Significantly, combining application of appropriate biomarkers in prognosis prediction is emerging its high importance in cancer research [26]. Consequently, we evaluate the prognostic effect of combining BMI and OLR1 in patients with squamous NSCLC, which has not been combining used in other types of cancer. A prediction model for progression-free survival (PFS) was derived based on combining BMI and OLR1 and further validated in a second set of squamous NCSLC patients.

Results

Clinical outcomes

Totally, 131 patients with squamous NCSLC were eligible for the final analysis. The mean age was 59.56 years (range: 32–80 years, median 60 years); 116 patients were male (88.5%) and 15 female (11.5%). 103 (78.6%) patients were smokers. Moreover, stage IA disease occurred in 19 (14.5%) patients, IB in 36 (27.5%), IIA in 17 (13.0%), IIB in 17 (13.0%), IIIA in 40 (30.5%), and IIIB in 2 (1.5%). In addition, locations of tumor were 37 (28.2%) in left upper lobe, 27 (20.6%) in left lower lobe, 27 (20.6%) in right upper lobe, 11 (8.4%) in right middle lobe, and 29 (22.1%) in right lower lobe. Meantime, pathological analysis reported 7 patients (5.3%) with well differentiated, 36 (27.5%) with moderately differentiated, and 88 (67.2%) with poorly differentiated.

The mean follow-up for survivors as of December 2014 was 47.23 months (range: 0.63–90.83 months, median 49.03 months). Furthermore, mean PFS, due to last follow-up, was 724 days and the overall 1-, 2- and 3-year PFS rates were 87.8%, 47.3% and 39.7%, respectively (Figure 1). Univariate and multivariate analysis proved the prognostic role of OLR1 and BMI for PFS, both separately and together. (Supplemental Table S1).

PFS of patients with squamous non-small cell lung cancer.

Figure 1: PFS of patients with squamous non-small cell lung cancer. PFS: progression-free survival.

OLR1 expressed on tumor cells. Among all these 131 specimens of squamous NCSLC, OLR1 expressed in either one or both of the cell membrane and cytoplasm, in a focal or scattered pattern (Figure 2).

There was no significant difference between the training (n = 87) and validation (n = 44) cohorts in patients’ sex, age, smoking habit, tumor size, tumor location, differentiation, pathological stage, follow-up, OLR1 immunostaining score (P > 0.1) (Table 1).

Table 1: Clinicopathological characters in training and validation cohorts.

Characteristic

All (n = 131)

Training cohorts (n = 87)

Validation cohorts (n = 44)

P

Age, yrs

60† (range: 32–80)

61† (range: 32–80)

58† (range: 32–75)

0.590

Sex (%)

0.546

Male

116

88.5%

76

40

Female

15

11.5%

11

4

Smoking habit

0.278

No

28

21.4%

21

7

Yes

103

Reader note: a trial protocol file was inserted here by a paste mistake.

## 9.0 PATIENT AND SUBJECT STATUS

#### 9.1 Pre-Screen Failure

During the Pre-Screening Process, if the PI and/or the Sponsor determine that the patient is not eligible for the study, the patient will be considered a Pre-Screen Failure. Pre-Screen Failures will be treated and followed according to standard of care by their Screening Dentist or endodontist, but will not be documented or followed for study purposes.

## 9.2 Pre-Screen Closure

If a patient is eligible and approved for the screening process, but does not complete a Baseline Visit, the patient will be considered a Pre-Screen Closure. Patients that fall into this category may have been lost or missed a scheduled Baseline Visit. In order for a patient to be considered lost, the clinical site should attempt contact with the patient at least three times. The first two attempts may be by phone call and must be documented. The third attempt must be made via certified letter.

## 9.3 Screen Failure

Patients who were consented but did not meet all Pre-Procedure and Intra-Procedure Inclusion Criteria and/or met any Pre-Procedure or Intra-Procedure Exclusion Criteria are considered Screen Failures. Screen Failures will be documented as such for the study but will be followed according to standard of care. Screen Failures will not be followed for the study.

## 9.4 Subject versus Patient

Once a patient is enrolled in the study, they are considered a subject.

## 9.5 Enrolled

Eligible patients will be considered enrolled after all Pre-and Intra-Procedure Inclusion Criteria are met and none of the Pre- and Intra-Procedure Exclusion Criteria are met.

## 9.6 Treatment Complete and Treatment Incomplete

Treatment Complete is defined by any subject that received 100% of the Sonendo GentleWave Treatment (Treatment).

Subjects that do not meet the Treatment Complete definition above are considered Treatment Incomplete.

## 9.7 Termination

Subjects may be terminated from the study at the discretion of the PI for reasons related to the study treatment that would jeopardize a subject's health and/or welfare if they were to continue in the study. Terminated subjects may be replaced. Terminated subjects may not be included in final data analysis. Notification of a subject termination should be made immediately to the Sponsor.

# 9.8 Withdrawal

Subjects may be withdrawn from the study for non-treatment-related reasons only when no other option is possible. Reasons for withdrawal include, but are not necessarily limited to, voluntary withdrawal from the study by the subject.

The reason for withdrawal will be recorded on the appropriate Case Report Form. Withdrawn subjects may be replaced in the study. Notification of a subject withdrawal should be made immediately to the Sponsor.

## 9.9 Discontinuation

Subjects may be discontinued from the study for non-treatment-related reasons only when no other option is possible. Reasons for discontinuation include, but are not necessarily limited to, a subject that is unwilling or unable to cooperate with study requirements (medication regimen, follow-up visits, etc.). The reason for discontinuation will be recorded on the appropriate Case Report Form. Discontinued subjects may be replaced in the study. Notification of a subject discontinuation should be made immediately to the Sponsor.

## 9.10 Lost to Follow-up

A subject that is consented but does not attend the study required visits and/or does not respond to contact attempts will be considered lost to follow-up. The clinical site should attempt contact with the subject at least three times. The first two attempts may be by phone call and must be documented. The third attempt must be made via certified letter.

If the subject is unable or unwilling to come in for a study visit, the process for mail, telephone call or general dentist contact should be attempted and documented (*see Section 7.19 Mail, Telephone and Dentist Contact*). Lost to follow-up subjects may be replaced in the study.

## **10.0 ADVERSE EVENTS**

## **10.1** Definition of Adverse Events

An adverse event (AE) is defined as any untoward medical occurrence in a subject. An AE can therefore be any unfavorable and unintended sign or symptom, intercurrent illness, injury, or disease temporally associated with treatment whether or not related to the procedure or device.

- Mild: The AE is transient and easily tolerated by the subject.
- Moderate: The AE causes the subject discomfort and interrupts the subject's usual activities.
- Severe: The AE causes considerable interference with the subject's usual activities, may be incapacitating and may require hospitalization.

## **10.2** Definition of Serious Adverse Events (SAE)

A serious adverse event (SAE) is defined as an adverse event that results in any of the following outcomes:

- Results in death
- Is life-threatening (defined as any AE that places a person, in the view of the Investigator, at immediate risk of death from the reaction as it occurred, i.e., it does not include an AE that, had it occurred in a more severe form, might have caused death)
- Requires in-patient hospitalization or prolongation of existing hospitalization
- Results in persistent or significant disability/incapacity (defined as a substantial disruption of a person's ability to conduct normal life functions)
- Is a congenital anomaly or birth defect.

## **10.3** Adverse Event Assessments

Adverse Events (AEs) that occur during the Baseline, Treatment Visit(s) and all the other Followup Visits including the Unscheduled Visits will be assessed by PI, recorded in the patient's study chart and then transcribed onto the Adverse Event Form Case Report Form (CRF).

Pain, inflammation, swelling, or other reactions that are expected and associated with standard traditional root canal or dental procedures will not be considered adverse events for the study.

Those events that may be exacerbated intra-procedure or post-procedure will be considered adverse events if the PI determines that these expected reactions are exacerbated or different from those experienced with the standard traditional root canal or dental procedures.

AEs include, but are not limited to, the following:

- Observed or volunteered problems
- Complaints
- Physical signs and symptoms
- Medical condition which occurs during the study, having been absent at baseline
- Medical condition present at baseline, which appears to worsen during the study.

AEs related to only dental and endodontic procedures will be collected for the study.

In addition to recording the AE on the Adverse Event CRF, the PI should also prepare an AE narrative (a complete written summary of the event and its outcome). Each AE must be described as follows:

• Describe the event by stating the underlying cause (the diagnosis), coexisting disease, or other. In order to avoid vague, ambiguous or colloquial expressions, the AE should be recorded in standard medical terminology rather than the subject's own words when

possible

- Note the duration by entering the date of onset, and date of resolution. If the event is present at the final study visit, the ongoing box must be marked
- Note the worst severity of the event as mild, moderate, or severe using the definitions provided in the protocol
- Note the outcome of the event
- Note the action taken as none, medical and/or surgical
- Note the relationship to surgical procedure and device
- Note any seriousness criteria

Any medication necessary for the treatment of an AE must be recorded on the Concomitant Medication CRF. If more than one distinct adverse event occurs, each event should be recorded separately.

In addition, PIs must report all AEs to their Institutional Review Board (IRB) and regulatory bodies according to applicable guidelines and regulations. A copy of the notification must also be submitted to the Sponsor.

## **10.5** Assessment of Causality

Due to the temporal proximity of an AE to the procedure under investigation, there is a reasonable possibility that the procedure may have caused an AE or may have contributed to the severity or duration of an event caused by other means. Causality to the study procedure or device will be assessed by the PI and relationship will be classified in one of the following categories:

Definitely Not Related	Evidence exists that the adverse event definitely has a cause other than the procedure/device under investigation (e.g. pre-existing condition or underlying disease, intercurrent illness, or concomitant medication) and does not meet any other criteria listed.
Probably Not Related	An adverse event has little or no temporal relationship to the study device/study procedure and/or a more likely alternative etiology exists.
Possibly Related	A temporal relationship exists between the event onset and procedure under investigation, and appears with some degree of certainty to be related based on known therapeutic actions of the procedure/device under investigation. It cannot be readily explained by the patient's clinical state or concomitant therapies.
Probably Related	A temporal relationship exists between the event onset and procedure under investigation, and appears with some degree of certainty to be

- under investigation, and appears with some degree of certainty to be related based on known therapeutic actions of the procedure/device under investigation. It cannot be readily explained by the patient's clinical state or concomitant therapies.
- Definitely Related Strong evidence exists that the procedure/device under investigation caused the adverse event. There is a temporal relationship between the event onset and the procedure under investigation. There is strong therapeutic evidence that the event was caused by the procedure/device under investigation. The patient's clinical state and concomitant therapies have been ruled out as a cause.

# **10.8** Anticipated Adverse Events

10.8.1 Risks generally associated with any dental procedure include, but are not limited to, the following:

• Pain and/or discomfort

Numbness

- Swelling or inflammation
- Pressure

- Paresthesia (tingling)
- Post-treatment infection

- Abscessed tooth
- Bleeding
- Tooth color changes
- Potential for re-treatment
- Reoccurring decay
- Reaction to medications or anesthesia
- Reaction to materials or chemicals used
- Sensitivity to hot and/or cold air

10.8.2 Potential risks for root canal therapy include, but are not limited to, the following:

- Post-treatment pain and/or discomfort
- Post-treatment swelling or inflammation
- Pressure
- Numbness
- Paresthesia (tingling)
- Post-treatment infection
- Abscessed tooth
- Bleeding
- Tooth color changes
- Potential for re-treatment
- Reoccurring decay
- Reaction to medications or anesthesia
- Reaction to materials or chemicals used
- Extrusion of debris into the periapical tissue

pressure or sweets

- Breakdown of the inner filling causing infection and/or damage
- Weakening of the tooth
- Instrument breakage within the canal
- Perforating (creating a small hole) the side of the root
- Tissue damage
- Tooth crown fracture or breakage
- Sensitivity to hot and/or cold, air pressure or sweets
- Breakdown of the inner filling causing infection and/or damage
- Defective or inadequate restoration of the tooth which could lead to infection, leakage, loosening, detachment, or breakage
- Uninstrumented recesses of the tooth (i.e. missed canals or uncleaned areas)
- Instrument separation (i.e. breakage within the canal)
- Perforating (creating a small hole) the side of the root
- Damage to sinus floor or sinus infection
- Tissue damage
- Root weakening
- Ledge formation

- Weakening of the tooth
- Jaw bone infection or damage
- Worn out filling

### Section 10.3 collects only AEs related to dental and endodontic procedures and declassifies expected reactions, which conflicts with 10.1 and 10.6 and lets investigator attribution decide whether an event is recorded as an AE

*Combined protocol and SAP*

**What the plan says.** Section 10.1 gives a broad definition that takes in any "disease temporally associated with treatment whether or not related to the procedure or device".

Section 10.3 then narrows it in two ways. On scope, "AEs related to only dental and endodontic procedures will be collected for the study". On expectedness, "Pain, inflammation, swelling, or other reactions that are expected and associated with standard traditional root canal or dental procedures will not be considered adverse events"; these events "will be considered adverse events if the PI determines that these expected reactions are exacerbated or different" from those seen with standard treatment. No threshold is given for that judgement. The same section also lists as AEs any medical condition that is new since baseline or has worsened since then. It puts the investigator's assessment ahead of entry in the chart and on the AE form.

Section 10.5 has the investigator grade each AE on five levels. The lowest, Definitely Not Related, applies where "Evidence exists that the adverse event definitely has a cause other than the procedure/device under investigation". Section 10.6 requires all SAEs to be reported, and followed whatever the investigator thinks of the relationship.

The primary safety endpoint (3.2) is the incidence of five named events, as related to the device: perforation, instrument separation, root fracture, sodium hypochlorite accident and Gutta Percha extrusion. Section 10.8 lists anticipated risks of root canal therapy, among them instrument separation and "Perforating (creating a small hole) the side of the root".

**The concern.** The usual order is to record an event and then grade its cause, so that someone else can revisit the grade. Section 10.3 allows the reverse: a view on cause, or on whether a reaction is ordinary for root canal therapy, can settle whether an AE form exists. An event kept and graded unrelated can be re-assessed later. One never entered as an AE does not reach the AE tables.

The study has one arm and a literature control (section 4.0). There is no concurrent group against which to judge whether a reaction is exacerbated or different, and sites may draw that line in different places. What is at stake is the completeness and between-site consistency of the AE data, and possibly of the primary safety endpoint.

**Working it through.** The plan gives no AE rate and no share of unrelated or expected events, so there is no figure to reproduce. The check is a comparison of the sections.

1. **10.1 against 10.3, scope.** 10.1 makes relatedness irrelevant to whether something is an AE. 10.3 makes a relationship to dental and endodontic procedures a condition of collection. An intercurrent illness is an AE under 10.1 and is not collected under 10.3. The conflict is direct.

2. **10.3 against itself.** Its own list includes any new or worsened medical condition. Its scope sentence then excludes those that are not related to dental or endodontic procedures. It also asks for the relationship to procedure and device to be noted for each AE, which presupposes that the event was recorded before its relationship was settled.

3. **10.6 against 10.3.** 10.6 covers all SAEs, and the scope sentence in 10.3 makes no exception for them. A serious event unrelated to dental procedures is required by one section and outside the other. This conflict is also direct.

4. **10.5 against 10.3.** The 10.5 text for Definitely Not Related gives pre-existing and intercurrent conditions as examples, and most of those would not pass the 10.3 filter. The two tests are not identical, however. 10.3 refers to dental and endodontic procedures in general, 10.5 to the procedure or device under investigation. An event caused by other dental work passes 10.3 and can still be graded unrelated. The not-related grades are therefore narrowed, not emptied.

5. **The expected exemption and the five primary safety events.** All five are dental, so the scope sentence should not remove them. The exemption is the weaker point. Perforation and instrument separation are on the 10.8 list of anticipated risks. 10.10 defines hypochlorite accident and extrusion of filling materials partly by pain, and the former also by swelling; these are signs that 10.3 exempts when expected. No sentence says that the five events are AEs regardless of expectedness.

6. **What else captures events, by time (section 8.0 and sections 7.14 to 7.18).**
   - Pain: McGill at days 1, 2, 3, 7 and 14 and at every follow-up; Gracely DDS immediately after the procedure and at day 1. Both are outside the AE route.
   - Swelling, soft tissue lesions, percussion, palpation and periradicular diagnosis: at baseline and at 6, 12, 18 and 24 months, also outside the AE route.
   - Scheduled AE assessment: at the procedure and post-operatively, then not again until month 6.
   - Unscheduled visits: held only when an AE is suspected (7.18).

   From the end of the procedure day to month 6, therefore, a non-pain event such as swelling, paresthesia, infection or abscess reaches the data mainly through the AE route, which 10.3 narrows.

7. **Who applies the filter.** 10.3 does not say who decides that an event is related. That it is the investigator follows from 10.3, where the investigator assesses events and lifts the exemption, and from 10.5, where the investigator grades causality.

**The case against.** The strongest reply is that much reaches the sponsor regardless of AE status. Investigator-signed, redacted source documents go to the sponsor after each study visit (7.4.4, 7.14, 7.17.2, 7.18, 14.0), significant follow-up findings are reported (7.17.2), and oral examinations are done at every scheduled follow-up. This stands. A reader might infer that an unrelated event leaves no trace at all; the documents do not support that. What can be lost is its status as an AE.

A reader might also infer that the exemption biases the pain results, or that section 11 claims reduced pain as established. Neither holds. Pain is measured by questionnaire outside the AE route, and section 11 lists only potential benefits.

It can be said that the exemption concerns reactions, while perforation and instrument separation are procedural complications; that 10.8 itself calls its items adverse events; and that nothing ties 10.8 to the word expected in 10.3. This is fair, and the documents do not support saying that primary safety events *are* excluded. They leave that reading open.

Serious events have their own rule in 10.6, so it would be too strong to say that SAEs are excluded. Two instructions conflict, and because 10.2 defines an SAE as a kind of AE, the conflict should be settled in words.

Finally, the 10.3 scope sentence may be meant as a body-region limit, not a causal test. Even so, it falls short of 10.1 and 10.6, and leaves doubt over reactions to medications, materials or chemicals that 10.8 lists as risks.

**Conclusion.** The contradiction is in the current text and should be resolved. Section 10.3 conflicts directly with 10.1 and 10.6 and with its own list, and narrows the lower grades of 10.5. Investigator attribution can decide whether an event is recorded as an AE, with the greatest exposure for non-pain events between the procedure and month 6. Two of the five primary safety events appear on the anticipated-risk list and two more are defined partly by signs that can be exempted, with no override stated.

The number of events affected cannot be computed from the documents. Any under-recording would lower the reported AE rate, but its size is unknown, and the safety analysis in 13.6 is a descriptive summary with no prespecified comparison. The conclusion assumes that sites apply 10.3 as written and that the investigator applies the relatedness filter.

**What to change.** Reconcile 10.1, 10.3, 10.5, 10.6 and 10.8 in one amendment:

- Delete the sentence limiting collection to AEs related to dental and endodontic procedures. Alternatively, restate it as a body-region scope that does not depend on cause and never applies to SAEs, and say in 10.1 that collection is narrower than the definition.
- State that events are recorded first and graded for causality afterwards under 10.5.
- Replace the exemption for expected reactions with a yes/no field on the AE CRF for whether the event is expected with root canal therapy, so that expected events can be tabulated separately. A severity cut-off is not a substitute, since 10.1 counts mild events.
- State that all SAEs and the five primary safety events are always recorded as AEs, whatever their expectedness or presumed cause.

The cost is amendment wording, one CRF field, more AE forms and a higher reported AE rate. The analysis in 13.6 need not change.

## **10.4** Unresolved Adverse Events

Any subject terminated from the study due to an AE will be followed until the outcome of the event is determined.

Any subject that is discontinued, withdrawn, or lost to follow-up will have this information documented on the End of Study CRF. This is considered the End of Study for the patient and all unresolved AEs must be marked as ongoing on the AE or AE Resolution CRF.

78.6%

66

37

Tumor Size (cm)

4 † (range: 0.6–11)

4† (range: 1–8)

4.5† (range: 0.6–11)

0.672

Tumor location

0.689

Left Upper Lobe

37

28.2%

27

10

Left Lower Lobe

27

20.6%

15

12

Right Upper Lobe

27

20.6%

16

11

Right Middle Lobe

11

8.4%

7

4

Right Lower Lobe

29

22.1%

22

7

Tumor differentiation

0.379

Well differentiated

7

5.3%

6

1

Moderately differentiated

36

27.5%

24

12

Poorly differentiated

88

67.2%

57

31

Pathological Stage (%)

0.878

IA

19

14.5%

12

7

IB

36

27.5%

26

10

IIA

17

13.0%

11

6

IIB

17

13.0%

10

7

IIIA

40

30.5%

26

14

IIIB

2

1.5%

2

0

Follow-up (months)

0.517

Median

49.03

48.70

51.75

Range

0.63–90.83

0.63-90.83

1.37-83.90

Mean

47.23

46.26

49.15

OLR1 immunostaining score

0.135

0

18

13.7%

14

4

1

28

21.4%

14

14

2

39

29.8%

29

10

3

46

35.1%

30

16

BMI ( kg/m2)

0.209

Median

22.06

22.32

21.77

Range

13.70-31.25

13.70-31.25

16.44-26.95

Mean

22.26

22.48

21.82

†:Median values are listed

Immunohistochemistry for OLR1.

Figure 2: Immunohistochemistry for OLR1. Original magnification 200x.

Class prediction analysis

Based on training cohorts, BMI and OLR1 immunostaining score were used in setting a prediction model by employing Fisher’s linear discriminant analysis (FLDA) with stepwise variant-selection. The clinical classifying model was described by the following equation: Y = -5.811 + 1.285 ×OLR1 immunostaining score + 0.152 ×BMI (eigenvalue 1.272, canonical correlation 0.748, P < 0.001).

Group centroids for PFS <= 2 years and PFS > 2 years were 0.914 and - 1.359, respectively. Next, a cut score halfway between the two centroids was determined: cut score= (−1.359 + 0.914)/2 = -0.2225. When the discriminant score Y was calculated to be > -0.2225, the case was predicted to be a PFS <= 2 years case; otherwise, the case was classified as a PFS > 2 years. For the training set of 87 leave-one-out-cross-validated cases, 49 of 52 PFS > 2 years (94.2% sensitivity) and 30 of 35 PFS <= 2 years (85.7% specificity) were correctly classified with an overall accuracy of 90.8% (79 of 87) and an area under the curve (AUC) of 0.938 [P < 0.001, 95% confidence interval (CI) 0.884 –; 0.993] (Table 2, Figure 3A and 3B).

Table 2: Distribution of actual and predicted progression-free survival of patients with lung squamous cell carcinoma.

Table-2

Next, the predicting model consisting of the 2 predictors (BMI and OLR1 immunostaining score) were applied to the validation set of 44 patients (18 PFS > 2 years and 26 PFS <= 2 years) (Table 2). A survival prediction for 40 of the 44 patients (90.9%) with an AUC of 0.979 (P < 0.001, 95% CI 0.806–1) was achieved (Table 2, Figure 3C and 3D). Also, 18 of 18 PFS > 2 years (100% sensitivity) and 22 of 26 PFS <= 2 years (84.6% specificity) were correctly identified (Table 2).